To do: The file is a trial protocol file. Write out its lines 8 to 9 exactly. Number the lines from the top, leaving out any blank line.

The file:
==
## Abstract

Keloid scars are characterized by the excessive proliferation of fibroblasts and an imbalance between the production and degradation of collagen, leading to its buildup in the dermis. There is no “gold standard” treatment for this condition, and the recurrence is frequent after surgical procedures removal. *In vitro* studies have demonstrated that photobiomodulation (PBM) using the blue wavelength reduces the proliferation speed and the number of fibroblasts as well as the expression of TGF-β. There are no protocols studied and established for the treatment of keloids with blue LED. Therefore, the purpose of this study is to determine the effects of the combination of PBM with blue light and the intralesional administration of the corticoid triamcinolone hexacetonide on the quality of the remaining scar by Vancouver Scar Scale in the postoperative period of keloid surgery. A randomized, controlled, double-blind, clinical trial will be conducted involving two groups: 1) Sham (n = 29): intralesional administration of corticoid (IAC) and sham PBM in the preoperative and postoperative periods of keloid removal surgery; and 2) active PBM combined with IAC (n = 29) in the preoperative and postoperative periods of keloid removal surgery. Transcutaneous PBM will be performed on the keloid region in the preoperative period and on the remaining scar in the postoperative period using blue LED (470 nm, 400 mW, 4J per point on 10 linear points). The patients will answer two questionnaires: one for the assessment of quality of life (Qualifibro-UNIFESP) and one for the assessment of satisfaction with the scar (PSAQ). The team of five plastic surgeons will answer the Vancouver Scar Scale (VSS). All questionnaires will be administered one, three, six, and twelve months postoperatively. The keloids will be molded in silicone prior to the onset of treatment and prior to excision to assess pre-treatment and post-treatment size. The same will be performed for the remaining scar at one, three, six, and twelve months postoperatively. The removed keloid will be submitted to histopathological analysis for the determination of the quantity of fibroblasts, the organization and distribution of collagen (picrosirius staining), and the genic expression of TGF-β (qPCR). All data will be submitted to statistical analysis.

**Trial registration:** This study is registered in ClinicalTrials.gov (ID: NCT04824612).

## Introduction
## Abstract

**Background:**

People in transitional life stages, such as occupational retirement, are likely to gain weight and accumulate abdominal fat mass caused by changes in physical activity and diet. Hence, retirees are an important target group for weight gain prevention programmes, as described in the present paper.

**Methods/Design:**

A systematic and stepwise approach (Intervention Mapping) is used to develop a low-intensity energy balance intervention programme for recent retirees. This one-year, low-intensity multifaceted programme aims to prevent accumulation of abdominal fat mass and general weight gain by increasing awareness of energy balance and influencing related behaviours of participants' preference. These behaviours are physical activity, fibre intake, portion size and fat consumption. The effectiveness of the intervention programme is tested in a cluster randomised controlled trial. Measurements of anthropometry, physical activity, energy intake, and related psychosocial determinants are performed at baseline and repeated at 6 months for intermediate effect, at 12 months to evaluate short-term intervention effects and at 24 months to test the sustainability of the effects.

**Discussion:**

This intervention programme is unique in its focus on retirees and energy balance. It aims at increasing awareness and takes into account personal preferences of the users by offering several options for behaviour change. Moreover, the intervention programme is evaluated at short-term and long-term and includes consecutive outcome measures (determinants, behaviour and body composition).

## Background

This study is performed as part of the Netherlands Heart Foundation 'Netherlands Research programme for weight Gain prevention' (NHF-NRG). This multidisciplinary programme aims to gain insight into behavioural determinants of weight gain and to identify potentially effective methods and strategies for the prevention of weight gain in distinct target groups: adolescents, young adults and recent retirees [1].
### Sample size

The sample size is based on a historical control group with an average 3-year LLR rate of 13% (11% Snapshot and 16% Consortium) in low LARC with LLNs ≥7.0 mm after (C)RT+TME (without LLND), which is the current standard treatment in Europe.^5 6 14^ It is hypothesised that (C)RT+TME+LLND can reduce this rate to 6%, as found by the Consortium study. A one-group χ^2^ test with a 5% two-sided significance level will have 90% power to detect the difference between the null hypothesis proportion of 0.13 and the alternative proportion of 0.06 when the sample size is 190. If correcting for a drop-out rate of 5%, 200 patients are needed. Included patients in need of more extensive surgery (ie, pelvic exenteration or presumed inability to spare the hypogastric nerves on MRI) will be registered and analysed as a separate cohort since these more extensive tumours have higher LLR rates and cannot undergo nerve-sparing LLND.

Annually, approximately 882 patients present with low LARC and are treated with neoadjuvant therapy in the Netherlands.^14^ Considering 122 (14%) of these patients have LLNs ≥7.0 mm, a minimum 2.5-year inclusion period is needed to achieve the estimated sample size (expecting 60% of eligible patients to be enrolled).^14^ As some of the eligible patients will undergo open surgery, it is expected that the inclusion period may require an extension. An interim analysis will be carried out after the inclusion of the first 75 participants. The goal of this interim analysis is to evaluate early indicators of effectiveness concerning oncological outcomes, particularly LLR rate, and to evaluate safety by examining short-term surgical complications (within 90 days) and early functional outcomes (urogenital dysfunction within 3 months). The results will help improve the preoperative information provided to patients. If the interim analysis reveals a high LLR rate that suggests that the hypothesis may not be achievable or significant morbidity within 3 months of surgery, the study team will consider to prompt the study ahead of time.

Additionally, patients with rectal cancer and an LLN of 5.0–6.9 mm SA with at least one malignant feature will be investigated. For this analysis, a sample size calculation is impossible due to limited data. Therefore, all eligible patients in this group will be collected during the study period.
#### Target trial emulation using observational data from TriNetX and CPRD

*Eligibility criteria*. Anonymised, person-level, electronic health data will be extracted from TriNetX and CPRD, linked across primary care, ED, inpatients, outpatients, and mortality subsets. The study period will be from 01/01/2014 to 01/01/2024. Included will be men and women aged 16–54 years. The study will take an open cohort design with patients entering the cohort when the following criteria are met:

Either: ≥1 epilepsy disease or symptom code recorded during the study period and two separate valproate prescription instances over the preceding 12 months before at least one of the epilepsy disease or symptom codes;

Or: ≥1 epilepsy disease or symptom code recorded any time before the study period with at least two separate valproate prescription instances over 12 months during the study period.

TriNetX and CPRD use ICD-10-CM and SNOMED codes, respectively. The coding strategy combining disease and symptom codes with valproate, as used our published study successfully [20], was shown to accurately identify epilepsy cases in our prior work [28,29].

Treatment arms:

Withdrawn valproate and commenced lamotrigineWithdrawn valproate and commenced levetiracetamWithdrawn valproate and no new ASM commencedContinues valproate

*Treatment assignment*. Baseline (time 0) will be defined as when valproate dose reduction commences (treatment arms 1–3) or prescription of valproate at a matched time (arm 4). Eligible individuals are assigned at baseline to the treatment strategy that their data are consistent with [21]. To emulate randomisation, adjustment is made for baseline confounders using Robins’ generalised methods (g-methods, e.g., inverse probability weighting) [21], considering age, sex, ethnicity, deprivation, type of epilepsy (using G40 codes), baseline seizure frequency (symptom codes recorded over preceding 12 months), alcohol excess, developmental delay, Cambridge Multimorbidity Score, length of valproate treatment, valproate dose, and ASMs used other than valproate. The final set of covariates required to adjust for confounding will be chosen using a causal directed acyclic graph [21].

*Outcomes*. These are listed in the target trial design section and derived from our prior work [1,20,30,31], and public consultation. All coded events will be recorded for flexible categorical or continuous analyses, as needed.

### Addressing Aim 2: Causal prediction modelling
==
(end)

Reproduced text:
**Methods/Design:**

A systematic and stepwise approach (Intervention Mapping) is used to develop a low-intensity energy balance intervention programme for recent retirees. This one-year, low-intensity multifaceted programme aims to prevent accumulation of abdominal fat mass and general weight gain by increasing awareness of energy balance and influencing related behaviours of participants' preference. These behaviours are physical activity, fibre intake, portion size and fat consumption. The effectiveness of the intervention programme is tested in a cluster randomised controlled trial. Measurements of anthropometry, physical activity, energy intake, and related psychosocial determinants are performed at baseline and repeated at 6 months for intermediate effect, at 12 months to evaluate short-term intervention effects and at 24 months to test the sustainability of the effects.